Today’s post comes courtesy of Roger Francis, Director of Services and HR at MindLeaders ThirdForce
I’ve recently returned from a business trip to the States and as usual, I was overwhelmed by the quality of customer service in comparison to the UK. The cynics may say that it is inextricably linked to a tipping culture but in my opinion, the difference seems to run deeper than that. Great customer service is embedded in their culture, something that shows through in the warmth of their hospitality.
The problem we have in the UK (where our economy is now so dependent on the “service industry”) is not so much that our service levels are poor, it’s that they are horribly inconsistent. Whether it’s in a restaurant, a hotel, a supermarket or a bank, the level of service we receive varies from one person to another and even within a single site it can differ from one day to the next.
Yet UK companies invest huge sums of money in training their people to provide good service and then even larger sums of money in advertising the fact that they provide fabulous service. So why the chasm between the aspiration and the end result? One reason is that companies focus on “service” because they think that they should do so, rather than because they believe it adds real value and a genuine point of differentiation.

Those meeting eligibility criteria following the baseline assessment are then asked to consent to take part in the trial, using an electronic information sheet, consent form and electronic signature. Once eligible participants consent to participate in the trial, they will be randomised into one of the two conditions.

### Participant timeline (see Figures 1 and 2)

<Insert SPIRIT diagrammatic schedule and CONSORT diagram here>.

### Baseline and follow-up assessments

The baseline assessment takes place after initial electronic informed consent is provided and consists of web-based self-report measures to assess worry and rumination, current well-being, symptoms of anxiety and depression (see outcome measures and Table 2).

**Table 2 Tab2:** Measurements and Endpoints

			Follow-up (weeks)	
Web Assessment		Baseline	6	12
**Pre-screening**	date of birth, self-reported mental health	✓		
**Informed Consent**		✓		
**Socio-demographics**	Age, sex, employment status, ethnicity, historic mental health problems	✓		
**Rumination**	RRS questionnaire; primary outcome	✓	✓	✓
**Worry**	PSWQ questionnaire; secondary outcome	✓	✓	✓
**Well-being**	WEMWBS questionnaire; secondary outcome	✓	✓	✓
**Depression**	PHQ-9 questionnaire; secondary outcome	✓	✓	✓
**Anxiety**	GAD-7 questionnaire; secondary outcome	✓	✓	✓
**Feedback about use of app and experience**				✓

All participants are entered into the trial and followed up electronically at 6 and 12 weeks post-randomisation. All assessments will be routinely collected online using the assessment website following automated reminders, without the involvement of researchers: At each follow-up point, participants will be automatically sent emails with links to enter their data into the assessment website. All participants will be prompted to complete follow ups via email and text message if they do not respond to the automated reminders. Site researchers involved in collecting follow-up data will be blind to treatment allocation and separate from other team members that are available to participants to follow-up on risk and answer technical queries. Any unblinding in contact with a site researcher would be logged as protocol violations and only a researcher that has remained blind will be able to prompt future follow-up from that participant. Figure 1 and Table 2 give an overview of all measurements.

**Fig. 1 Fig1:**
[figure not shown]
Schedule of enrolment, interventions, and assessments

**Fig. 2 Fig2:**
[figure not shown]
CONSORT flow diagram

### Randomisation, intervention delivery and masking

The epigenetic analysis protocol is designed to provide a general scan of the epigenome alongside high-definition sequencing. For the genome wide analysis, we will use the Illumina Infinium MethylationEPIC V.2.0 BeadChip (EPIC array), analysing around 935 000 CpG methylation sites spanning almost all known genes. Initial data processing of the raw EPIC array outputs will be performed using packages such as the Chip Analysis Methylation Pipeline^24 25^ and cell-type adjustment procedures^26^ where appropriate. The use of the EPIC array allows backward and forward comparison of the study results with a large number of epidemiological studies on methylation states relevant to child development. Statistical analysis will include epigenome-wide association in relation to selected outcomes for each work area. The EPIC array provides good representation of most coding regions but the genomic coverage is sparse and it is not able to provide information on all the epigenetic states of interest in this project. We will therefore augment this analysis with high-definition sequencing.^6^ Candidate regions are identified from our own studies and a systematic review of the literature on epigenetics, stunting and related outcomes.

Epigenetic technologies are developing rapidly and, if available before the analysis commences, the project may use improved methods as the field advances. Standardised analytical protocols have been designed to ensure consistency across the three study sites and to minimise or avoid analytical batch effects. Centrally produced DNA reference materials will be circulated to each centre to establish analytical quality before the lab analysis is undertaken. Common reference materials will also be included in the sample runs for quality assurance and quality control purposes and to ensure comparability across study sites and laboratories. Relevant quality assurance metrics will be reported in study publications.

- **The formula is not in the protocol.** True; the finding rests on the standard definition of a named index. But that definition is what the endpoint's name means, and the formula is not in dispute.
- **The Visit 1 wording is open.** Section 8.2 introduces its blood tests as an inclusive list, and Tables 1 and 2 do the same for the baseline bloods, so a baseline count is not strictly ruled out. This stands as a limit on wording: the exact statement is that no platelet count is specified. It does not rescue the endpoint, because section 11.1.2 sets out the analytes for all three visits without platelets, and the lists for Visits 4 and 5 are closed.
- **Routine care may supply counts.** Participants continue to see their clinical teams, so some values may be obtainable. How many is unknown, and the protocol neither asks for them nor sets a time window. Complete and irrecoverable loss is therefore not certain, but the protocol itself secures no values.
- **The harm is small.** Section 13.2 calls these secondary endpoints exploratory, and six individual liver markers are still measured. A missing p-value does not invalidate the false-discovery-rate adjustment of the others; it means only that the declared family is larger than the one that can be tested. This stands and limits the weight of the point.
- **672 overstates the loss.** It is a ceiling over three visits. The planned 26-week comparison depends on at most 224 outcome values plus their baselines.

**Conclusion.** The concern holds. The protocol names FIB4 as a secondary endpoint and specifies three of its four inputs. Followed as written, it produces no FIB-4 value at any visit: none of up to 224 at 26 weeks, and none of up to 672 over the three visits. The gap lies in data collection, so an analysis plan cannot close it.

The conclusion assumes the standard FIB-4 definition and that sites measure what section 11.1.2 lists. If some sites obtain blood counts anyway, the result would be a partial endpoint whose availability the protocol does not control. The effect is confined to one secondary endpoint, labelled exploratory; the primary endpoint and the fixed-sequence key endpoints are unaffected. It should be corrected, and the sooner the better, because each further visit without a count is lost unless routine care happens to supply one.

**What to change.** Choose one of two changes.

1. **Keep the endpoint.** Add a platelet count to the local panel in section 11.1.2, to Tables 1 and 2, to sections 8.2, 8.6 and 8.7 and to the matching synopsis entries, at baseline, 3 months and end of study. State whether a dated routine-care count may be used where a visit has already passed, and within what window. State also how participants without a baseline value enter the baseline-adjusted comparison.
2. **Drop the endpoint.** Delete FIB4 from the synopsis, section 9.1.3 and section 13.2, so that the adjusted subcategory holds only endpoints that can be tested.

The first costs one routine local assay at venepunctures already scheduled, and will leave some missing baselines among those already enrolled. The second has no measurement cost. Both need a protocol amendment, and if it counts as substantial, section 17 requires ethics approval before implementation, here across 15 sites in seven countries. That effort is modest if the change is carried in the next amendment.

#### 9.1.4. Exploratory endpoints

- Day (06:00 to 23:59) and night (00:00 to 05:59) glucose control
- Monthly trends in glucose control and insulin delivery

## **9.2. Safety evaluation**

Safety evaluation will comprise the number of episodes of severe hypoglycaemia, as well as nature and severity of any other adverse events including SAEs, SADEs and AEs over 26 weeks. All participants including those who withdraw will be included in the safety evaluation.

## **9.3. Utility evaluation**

At MindLeaders ThirdForce, we put an enormous amount of energy and resources into our service provision. Whilst we believe that our elearning and vocational training products are Best in Class, we also recognise that many of our competitors have quality offerings. However, as we have been told time and time again, one of the key reasons why customers choose our products is because they know that they are guaranteed an unmatchable service offer.
There are two other key aspects to any successful service offer. Firstly, we need to understand that the service offer is not a one size fits all model, but should be tailored to meet the needs of the individual customer. That means we need to gain a thorough understanding of what our customers require – not just of our products, but of the wraparound service.
Secondly, we need to recognise that customer aspirations continue to rise and what may be regarded as a good level of service today will appear average in 12 months’ time. That is why we constantly review our service levels, regularly seek feedback and develop innovative ways of improving our offer.
What are your views on the value of “service” and what have been your experiences to date?